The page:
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Crafting a career in cyber security

Q&A with Jacinda Erkelens, cyber security graduate

Q   What is your current role?
• I am a cyber security graduate in Telstra’s Cyber Security team. I’m currently on rotation in Partner Security. This team works with business stakeholders to secure the data of the Telstra Group entities and our customers where suppliers are involved providing services, or where third parties may access our information and network assets. My next rotation starts in a few months and I will move to a new team with Cyber Security to learn a new capability.
What drew you to study and build a career in cyber security?
• I did a security degree, which covers all things security. There was only one cyber security unit.
• When I was in third year, one of my friends convinced me to help her form a team for a cyber security competition. I believe she approached me because: 1 – I would be one of the few people to join and 2 – it required a coach in academia or industry, and she knew my Dad was in IT. I didn’t know it at the time, but that kickstarted my passion and career in cyber security.

Q  If you could implement one thing to help students ‘see’ cyber as a career option for them, what would it be?
• Popular culture exaggerates a few very specific roles in cyber security, so something that would expose students to the breadth and reality of cyber security roles, which are also cool, would be ideal.
One could make some type of simulation of a company, where the players role (eg pen tester, security architect, third party assessor etc) decision/s or lack of decisions’ impact is played out. By having a feature which would affect time, you could see the next 24 months within 20 seconds. This would be an interesting way of showing what impact a role/function has within an organisation, as well as how quickly technology and cyber security changes.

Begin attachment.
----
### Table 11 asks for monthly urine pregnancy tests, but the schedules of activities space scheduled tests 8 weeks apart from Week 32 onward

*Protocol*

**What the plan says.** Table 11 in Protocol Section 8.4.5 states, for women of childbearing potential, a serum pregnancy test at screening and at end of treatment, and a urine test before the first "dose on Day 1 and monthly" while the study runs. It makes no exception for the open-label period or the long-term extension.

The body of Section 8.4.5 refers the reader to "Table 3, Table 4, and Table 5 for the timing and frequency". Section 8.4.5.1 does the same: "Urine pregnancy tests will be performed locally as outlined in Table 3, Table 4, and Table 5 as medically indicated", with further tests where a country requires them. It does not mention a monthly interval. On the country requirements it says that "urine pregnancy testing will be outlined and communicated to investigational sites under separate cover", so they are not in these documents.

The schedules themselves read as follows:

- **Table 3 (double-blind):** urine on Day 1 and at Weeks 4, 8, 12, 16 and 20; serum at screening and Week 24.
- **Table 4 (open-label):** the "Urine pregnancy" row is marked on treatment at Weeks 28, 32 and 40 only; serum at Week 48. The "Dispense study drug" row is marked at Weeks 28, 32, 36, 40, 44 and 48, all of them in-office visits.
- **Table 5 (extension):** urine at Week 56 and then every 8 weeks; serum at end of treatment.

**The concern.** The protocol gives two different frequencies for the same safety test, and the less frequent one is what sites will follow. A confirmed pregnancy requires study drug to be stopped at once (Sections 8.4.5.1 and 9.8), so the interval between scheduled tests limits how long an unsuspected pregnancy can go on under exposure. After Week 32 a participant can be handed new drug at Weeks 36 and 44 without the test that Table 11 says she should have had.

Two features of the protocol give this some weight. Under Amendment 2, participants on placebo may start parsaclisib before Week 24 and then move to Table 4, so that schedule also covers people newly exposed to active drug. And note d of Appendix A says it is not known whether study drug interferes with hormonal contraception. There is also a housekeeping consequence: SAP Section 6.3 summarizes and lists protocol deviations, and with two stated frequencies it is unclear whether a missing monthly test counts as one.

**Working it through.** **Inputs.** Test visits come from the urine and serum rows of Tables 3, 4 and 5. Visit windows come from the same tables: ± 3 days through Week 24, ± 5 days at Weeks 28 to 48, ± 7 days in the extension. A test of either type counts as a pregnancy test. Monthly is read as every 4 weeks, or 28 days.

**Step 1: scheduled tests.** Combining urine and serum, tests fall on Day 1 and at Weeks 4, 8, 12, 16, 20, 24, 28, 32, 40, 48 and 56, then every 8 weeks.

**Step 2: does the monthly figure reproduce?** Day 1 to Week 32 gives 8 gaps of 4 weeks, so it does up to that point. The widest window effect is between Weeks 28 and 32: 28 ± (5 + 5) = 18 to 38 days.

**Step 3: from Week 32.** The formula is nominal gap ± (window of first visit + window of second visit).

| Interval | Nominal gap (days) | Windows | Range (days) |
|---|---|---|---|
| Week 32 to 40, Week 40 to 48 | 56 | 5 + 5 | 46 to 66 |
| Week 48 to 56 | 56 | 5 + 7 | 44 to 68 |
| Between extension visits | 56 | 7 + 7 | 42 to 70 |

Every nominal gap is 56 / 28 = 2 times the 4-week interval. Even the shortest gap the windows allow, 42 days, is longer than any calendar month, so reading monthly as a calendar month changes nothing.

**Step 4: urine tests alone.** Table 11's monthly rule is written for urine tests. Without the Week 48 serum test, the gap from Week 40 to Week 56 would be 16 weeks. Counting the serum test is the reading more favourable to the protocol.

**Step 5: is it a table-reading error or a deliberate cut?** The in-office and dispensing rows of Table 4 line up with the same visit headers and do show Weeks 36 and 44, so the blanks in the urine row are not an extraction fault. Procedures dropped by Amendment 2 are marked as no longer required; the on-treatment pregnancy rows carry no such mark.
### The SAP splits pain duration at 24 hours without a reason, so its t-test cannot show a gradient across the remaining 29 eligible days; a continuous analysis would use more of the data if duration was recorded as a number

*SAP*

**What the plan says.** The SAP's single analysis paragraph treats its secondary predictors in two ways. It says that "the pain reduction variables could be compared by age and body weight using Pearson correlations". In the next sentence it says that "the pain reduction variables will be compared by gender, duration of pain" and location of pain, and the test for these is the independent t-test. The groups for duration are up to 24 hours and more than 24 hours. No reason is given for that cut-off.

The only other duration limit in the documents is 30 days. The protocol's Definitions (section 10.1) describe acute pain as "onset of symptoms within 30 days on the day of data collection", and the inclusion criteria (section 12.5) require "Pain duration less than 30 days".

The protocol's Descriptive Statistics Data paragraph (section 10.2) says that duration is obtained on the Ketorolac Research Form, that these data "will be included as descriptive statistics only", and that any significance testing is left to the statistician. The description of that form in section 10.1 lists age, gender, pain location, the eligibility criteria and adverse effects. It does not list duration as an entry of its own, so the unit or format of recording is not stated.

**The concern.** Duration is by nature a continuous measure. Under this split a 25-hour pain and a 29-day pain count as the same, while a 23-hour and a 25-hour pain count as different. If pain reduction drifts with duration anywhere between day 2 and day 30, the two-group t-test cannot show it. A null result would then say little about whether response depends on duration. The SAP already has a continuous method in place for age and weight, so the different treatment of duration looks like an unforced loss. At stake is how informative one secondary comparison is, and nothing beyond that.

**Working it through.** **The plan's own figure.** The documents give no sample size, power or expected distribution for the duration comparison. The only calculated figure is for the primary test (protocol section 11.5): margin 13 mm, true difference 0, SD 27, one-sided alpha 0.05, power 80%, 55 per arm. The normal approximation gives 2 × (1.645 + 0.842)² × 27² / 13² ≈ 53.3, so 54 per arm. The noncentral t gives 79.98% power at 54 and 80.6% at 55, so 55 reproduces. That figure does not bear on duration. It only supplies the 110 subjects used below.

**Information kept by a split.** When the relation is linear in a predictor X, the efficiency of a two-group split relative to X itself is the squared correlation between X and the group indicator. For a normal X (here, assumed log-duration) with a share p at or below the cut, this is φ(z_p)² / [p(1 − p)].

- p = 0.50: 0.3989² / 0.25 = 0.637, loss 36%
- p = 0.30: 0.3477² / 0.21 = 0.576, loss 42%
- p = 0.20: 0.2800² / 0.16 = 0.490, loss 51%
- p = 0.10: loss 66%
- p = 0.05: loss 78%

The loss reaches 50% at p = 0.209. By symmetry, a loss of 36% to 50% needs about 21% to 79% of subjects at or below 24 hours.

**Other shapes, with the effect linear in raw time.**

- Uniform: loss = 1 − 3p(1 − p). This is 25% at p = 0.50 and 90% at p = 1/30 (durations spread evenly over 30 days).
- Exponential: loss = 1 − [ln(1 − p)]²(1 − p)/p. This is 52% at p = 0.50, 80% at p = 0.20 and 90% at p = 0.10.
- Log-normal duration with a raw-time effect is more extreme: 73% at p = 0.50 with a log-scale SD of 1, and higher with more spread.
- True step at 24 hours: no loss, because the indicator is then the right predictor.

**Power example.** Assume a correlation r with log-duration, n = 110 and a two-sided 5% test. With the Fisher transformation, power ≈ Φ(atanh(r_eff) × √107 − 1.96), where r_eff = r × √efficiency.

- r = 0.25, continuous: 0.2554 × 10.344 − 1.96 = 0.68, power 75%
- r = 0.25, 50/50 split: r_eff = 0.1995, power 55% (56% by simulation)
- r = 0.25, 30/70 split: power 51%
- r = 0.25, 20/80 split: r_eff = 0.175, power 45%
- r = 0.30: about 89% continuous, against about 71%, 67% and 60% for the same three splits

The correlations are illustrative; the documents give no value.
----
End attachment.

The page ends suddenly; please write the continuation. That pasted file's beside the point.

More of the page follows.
Q   What are the top CyberSTEM skills gap in the workforce?
• CyberSTEM is so broad it’s hard to narrow down what gaps there are. I would argue there is a preference to have skills in both technical (coding, architecture etc) and business (policy, risk etc). Unfortunately, current qualification do not mix these very different skills and people come out far stronger in one than the other.

Q  What would you tell a year 10 student considering a CyberSTEM career? Tips?
• Play around. There are lots of open source tools, YouTube videos and free learning courses. You will be surprised how much one can learn simply by going through Google’s CTF and following GitHub instructions.
• You are at school, look at your available resources. Talk to your career advisor and see what opportunities they can help you with – that is what they are there for after all. Start looking at university and/or TAFE options (if you haven’t been advised to already). There are usually open days and it’s good to hear from current students and those teaching. There is also the possibility to hear about any programs they run for high school students during holidays. I spent my holidays during the HSC at short university courses.
• Industry events and conferences. Now these don’t happen too often and will occasionally cost money (lucky most places do discounts for students) but students are always welcome, and often taken under the wing of an industry person with clout, to be taught or mentored.
Who inspires you and why? 
• People who facilitate change. To continue with the topic of cyber security for students, there are people who make an effort to host events and run workshops for students. Instead of just talking about the skills gap, they do something about it.
• It’s also inspiring to be around people with decades of experience. There is a team member in my Telstra team who has done it all a few times and as a result, in cases where I know of one way to solve a problem, he knows three or four. I hope one day I will be as knowledgeable as this person.

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